The Snow Leopard
All about the snow leopard and its life, where they are from and how they live, when they mate and what they eat.
A snow leopard is considered by many to be the most beautiful cat, and it has a very soft, thick, gray, or yellow gray, coat with large black rosettes. It stands 2 feet tall and weighs 80-200 pounds for males and 60-120 for females, and are 39-51 inches from nose to tail.
The snow leopard is a mountain dweller, and lives in forested sections at the edge of the snow line, or bare rocks, cliffs, and crags. It is found between 6,000 and 20,000 feet in altitude.
Snow leopards are solitary cats except in mating season, which is December through March.The females bear 2-4 young every other year beginning at the age of three. The gestation period is 90-100 days, and the young leave the mother at the age of 18-22 months.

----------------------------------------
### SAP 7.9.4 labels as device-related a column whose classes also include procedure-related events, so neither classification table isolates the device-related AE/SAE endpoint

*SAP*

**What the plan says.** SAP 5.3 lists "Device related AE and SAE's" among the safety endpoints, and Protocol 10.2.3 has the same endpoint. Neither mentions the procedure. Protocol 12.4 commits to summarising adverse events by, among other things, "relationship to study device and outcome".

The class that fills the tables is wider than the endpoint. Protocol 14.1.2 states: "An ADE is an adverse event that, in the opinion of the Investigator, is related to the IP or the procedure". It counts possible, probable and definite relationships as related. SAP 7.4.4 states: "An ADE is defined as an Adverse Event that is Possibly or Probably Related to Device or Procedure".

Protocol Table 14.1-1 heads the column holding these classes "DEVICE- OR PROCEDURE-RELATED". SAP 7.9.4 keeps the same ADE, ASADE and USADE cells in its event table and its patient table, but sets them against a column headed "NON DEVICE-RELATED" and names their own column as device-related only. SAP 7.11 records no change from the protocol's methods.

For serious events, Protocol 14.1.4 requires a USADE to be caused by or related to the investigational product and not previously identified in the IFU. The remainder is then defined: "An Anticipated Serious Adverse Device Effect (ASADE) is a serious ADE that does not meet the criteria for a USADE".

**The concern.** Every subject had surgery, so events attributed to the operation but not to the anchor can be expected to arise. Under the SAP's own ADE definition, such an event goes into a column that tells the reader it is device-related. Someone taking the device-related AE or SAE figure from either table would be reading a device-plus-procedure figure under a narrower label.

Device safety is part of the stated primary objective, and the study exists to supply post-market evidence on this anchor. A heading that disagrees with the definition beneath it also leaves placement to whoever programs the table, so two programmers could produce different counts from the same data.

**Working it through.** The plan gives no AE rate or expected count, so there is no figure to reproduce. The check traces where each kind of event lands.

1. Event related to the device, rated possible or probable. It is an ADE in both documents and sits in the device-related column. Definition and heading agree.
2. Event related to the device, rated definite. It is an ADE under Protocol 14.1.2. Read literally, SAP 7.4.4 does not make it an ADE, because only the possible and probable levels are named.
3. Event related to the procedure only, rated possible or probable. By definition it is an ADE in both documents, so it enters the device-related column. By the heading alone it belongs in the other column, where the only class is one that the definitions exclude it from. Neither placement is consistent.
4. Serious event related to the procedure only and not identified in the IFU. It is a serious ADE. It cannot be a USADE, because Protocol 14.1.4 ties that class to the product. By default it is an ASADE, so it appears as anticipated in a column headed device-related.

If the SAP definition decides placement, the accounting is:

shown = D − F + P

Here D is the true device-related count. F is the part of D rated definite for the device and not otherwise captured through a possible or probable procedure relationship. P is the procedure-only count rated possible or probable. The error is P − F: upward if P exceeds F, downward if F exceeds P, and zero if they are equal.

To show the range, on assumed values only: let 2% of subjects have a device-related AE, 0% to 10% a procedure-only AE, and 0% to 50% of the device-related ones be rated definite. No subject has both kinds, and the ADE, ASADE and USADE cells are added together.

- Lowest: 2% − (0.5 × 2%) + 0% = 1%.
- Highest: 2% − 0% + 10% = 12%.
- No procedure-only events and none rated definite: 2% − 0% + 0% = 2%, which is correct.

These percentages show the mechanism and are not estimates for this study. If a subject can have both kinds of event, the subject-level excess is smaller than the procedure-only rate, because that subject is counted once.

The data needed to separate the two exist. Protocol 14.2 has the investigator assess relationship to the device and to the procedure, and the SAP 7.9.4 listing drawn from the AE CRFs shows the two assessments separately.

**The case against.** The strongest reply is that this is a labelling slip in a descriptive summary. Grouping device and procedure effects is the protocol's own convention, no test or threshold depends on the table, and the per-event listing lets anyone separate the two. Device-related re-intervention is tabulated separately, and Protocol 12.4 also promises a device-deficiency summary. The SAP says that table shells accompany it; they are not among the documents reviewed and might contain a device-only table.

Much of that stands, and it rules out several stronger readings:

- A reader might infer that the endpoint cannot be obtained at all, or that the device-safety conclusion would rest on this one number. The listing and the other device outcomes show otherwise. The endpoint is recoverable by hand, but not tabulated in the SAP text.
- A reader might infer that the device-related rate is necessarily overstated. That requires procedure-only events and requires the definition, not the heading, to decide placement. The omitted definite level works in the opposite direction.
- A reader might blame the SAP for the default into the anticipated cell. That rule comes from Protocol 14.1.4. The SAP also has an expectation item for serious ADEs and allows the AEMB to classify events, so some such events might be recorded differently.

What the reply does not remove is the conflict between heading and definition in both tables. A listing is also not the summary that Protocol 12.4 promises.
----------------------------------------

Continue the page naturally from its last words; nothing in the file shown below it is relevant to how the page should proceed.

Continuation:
The leopard's tail is thickly furred, and 31-39 inches in length. They can leap up to 30 feet, and take prey up to 3 times their size.
They can be found in twelve countries in Central Asia, and they are: Afghanistan, Bhutan, China, India, Kazakhstan, Kyrgyzstan, Mongolia, Nepal, Pakistan, Russia, Ajikistan, and Uzbekistan.
The leopard can prey on most mountain species except for the fully grown yak or wild ass. However, blue sheep and ibex are the main prey along with marmots, livestock, and
occasional game birds, or small rodents. They are also known to feed on argali, Himalayan tahr, markhor, and other wild goats or sheep, as well as some deer, wild boar, and domestic livestock.